SIR FREDERICK BANBURY (Camberwell, Peckham)

said the object of this Bill was to establish a steamboat service on the River Thames. It had been tried several times by private enterprise and had always resulted in a pecuniary loss, and it could hardly be doubted that in this case there would be a very serious loss, which the ratepayers would have to make good, but at the same time it might be well for the Bill to go to a Committee, as that Committee would be able to sift the evidence and come to a conclusion as to the amount of loss the ratepayers would suffer. It would be fair to allow this Bill to be sent to a Committee on condition that the next Bill (the Thames Steamboat Trust Bill) were also allowed to go to the Committee.

MR. BRIGG (Yorkshire, W.R., Keighley)

, having taken part in the discussion of a similar Bill some years ago, when that Bill was rejected, expressed the opinion that the conditions under which the subject was approached now were somewhat altered. It seemed to him that an opportunity ought to be given to the London County Council to establish a steamboat service, and therefore he supported the Second Reading.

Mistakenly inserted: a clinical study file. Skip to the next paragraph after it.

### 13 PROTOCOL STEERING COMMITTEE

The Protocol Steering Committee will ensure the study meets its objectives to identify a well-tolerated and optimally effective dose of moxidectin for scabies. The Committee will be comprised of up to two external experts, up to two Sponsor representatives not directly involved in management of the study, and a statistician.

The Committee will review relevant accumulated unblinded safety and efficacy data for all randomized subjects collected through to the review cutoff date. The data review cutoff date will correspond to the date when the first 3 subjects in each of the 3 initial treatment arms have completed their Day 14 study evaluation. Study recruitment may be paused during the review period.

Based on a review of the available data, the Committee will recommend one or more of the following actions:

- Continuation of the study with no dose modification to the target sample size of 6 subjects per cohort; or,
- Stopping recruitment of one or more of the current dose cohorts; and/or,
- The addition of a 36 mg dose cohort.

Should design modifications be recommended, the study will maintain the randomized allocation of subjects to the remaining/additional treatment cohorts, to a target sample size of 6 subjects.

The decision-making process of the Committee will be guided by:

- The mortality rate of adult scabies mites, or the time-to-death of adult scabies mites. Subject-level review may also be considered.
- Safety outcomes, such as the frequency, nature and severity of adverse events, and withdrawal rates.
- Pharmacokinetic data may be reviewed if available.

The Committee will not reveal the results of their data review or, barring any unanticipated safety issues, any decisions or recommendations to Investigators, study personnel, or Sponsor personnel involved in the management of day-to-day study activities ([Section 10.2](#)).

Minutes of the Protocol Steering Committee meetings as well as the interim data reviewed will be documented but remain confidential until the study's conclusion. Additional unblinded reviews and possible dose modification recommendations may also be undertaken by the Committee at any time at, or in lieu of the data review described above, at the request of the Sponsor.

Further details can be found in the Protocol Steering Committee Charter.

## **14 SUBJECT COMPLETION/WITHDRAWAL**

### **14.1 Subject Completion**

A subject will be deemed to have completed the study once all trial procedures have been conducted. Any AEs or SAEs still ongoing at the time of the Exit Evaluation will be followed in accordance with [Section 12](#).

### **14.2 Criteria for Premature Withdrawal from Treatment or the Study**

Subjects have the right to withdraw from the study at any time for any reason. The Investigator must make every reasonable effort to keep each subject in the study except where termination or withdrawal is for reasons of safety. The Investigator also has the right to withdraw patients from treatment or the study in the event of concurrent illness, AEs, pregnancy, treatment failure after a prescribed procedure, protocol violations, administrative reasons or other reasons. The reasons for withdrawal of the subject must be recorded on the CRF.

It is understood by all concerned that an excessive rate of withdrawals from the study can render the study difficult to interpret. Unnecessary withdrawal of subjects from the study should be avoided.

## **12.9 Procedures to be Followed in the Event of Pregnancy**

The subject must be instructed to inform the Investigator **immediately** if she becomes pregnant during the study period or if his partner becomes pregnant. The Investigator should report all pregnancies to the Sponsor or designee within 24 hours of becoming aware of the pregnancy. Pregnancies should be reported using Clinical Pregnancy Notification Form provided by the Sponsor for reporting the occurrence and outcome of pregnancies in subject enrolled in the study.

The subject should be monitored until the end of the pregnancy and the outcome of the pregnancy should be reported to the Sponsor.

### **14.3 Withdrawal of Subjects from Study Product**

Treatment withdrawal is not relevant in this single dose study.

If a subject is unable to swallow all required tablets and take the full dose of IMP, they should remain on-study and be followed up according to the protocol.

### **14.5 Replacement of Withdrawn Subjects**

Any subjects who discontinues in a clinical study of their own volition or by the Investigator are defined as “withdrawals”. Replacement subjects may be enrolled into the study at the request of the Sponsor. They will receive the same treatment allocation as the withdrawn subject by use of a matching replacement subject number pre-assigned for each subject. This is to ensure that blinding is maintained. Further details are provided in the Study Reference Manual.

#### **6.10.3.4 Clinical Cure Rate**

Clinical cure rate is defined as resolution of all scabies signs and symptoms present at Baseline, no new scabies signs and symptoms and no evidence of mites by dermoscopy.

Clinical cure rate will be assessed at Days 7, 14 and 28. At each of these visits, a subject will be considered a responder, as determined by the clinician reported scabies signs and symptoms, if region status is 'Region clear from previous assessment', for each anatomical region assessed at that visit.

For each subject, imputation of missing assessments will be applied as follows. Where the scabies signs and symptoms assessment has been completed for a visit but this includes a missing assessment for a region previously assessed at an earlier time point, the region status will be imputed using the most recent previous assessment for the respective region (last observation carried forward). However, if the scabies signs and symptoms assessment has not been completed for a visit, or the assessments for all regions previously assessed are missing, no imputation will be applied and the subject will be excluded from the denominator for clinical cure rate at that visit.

said the hon. Member for Hammersmith had expressed some doubt as to whether a proper river steamboat service could be established under the conditions of this Bill; that £380,000 was hardly sufficient for the purpose. What the hon. Gentleman the Member for Hammersmith regarded as a defect was a virtue; because the money was sufficient for a commencement, and if the hon. Gentleman's hopes were realised, it would be an easy matter, when experience justified it, for the Council to ask that the service should be put into the condition that the ambitious scheme of the hon. Gentleman evidently demanded. Everything the hon. Gentleman said with regard to piers was in favour of the Bill; and as to regular and continuous service, better piers, and piers in the proper places, he agreed with the hon. Gentleman, and was pleased to have his support. Although the hon. Gentleman did not always see eye to eye with him on the County Council, yet, as the late Chairman of the Bridges Committee, he knew the capacity of the river and how badly it was served. He would ask the hon. Gentleman at this stage to reserve criticisms on detail, and support the principles of the Bill.